Even though it was mid-March, in Park City it felt like it was mid-December. It was bright and sunny and snowed over, perfect for skiing or drinking champagne or mulled wine outdoors with friends in trendy restaurants… that is if people weren’t skiing.

The branding for Park City was everywhere; on t-shirts and bumper stickers, on mugs and on posters. Walking around town, we weaved our way through coffee shops, art galleries, posh souvenir shops and restaurant where east coast Americans came to party at 3pm on a Friday afternoon with long lunches before hitting the slopes.

Urban Stripes: An architectural 'oasis' in Athens

The area ‘Koukaki’ has been named as one of the most ‘‘cool’’ areas of Athens. In the same area two major architectural modernistic build examples exist. The first is the Fix building by Takis Zenetos and the new museum of Acropolis by Tchumi. Now has one more reason for its -trendy- tittle.

Urban stripes has been an architectural ‘oasis’ in the grey of Athens.

Klab Architects have used elements of both statements buildings of the area to produce a new facade for an apartment building. The generic typology of a "polykatoikia" facade that exist in linearity of their balconies and the same position of the windows in every floor comes in severe conflict with the seemingly randomness of the linearity of the windows that create the facade.

Best of Bali


Bali and the Balinese

Upon exiting the airport the first thing I heard was the Muslim Call to Prayer. It was Ramadan and the Mosque near the Bali’s principle airport was calling out to all devout Muslims. Though Indonesia is predominantly Muslim, (and is the world’s most populous Muslim country), Bali is different, with only 10% of Bali being Muslim and the 90% being Hindu.

The island is dotted with Hindu Temples and small shrines along the road. I am not exaggerating by writing that there are Temples everywhere: next to garages, on the roof of people’s homes, squashed between souvenir shops and hotels or taking up blocks and blocks of the city.

For such a small space there are different vibes to Bali. Denpasar is the hustling and bustling capital city. Kuta is a party town. Ubud is the cultural capital and the north of the island feels more remote with mountainous and lakes… and Temples!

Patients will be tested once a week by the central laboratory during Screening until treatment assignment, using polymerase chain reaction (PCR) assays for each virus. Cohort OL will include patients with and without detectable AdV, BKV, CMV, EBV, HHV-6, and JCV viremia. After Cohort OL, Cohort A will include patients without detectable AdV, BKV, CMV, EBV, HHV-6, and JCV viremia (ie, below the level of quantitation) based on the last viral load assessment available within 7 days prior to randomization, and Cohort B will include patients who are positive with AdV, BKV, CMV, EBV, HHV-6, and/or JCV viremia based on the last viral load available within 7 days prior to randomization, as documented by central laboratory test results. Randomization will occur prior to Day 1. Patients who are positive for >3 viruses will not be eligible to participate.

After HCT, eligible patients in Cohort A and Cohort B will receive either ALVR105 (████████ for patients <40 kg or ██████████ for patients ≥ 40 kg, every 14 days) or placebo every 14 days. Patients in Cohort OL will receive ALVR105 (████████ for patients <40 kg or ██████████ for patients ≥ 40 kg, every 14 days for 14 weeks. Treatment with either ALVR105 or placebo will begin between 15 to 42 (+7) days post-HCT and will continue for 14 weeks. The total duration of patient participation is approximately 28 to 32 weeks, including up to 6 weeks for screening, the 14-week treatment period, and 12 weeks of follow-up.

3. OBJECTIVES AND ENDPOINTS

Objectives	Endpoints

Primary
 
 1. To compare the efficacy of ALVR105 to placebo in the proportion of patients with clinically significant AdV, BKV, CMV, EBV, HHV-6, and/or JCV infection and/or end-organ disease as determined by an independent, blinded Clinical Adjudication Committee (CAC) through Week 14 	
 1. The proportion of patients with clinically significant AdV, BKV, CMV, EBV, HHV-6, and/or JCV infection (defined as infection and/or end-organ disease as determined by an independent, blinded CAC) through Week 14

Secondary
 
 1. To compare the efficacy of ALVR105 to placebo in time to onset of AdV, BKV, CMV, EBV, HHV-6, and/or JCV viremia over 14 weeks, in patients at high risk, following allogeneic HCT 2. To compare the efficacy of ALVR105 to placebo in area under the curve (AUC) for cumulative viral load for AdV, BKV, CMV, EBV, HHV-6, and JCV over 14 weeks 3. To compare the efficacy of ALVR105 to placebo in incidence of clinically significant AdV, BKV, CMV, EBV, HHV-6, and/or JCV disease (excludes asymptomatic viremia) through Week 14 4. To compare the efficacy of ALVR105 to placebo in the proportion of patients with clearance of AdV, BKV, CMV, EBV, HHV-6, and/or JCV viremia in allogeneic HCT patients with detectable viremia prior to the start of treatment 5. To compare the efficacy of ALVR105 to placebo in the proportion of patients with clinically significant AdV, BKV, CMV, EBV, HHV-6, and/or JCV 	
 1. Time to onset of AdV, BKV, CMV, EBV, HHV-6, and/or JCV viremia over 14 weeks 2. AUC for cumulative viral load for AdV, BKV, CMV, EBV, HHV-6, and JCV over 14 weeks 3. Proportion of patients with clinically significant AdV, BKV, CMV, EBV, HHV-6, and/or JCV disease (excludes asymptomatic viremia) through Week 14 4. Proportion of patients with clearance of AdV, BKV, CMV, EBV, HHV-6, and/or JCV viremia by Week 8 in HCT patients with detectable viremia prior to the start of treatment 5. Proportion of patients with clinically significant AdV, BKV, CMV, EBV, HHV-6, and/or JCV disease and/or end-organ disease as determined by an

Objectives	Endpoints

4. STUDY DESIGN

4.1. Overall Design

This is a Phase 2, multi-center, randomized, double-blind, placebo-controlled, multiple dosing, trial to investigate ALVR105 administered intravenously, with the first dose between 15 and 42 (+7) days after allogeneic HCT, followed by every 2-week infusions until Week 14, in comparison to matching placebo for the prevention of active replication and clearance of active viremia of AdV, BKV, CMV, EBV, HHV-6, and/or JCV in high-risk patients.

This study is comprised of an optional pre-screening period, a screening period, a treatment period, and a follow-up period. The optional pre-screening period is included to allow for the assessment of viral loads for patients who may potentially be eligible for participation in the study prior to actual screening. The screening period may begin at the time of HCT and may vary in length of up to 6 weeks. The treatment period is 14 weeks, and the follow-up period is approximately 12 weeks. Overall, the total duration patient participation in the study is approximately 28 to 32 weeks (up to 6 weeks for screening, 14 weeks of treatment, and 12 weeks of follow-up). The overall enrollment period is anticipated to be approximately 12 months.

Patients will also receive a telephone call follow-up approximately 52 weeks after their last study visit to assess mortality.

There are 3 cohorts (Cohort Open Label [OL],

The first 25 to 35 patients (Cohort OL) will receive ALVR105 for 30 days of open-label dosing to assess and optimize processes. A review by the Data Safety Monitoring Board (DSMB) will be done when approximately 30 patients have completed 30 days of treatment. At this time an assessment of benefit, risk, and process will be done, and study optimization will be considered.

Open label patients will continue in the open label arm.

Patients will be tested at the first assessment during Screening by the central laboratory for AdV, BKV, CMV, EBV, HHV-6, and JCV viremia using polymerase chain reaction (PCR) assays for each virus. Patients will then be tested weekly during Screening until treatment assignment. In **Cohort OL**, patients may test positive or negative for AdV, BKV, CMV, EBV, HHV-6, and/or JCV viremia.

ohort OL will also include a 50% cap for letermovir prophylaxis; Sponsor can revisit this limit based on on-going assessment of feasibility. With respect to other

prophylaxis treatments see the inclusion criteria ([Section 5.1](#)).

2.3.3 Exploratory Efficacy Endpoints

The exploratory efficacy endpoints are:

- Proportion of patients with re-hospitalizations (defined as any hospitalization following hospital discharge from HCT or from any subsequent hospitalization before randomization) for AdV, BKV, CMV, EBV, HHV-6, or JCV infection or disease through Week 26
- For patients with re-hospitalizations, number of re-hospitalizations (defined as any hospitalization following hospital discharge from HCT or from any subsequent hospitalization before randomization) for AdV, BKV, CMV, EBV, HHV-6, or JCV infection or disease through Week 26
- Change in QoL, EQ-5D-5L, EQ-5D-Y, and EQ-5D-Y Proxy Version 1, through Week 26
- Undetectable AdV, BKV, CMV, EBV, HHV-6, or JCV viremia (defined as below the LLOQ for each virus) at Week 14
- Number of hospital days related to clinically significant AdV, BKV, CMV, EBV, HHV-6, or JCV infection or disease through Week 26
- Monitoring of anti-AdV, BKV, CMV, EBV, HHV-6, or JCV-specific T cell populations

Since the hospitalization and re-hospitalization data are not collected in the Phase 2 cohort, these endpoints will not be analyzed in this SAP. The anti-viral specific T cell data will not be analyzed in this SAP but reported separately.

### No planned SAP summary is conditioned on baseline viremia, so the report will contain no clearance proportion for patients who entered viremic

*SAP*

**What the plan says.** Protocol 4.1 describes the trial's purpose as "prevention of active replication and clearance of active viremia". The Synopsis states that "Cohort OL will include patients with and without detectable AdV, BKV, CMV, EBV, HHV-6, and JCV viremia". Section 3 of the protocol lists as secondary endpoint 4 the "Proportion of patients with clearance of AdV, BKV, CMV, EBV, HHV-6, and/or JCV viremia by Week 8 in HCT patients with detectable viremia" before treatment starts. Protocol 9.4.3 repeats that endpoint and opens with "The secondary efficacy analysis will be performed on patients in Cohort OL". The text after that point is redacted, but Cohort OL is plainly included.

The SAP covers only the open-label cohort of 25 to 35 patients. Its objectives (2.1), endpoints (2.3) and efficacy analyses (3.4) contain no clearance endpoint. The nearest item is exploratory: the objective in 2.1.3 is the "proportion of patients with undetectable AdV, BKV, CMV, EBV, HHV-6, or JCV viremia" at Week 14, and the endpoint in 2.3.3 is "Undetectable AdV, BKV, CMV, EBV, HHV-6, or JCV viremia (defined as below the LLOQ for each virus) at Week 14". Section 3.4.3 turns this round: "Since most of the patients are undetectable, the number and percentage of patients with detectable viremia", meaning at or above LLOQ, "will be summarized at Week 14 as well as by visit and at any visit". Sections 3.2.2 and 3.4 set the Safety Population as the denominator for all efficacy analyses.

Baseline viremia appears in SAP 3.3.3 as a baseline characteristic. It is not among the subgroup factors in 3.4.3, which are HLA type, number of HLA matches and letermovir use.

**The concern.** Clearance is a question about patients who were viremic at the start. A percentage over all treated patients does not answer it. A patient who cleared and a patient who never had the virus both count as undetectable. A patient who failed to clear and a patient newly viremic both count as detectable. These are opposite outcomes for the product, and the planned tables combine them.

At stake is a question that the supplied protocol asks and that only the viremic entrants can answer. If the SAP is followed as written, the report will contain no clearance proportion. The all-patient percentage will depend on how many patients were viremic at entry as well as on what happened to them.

Denpasar Museum

Denpasar is the capital of Bali. Most tourists choose to bypass the city for the hotel resorts, the parties of Kuta or the culture or Ubud. But not to be missed is the Denpasar Museum; a gem of a building located in the centre of the city.

There, you can learn about the kingdoms of Bali and the island’s culture and heritage. There is a stunning room of gold and bright light that displayed the various Balinese traditional dresses. By making our way through the courtyards we could not help but take a few snaps of a newlywed couple; the bride’s train seemingly taking up a large part of the garden.

Religion

As mentioned, Bali is overwhelmingly Hindu with Temples dotted everywhere. Stopping near one Temple was an exhibition; mostly for tourists it seemed; where for a dollar, we could see a pantheon on Hindu gods. Some were truly terrifying, while others were warrior gods fighting demons. I found myself asking ‘is he good or bad?’ to which the guide indulged my questions.

The Monkey Forest

True story: While we were in the Monkey Forest, a monkey jumped on my partner’s backpack. A small crowd had gathered, watching as a tall Norwegian tolerated a monkey hanging onto his bag. The monkey took the bottle of water and drank it. As we oohed and aahed the cute monkey then opened the front zip of the backpack, reach inside and take the hand-sanitizer. It then proceeded to bite into it.

‘But it is full of chemicals’ I said becoming concerned that the monkey might be harmed. I picked up the empty water bottle and tried to goad the monkey into trading it over for the water bottle. The monkey hissed at me, which roused the attention of a larger monkey that ran up to me and confronted me by baring its teeth.

Afraid, I walked away briskly only for them to chase me. I broke into a run and so did they.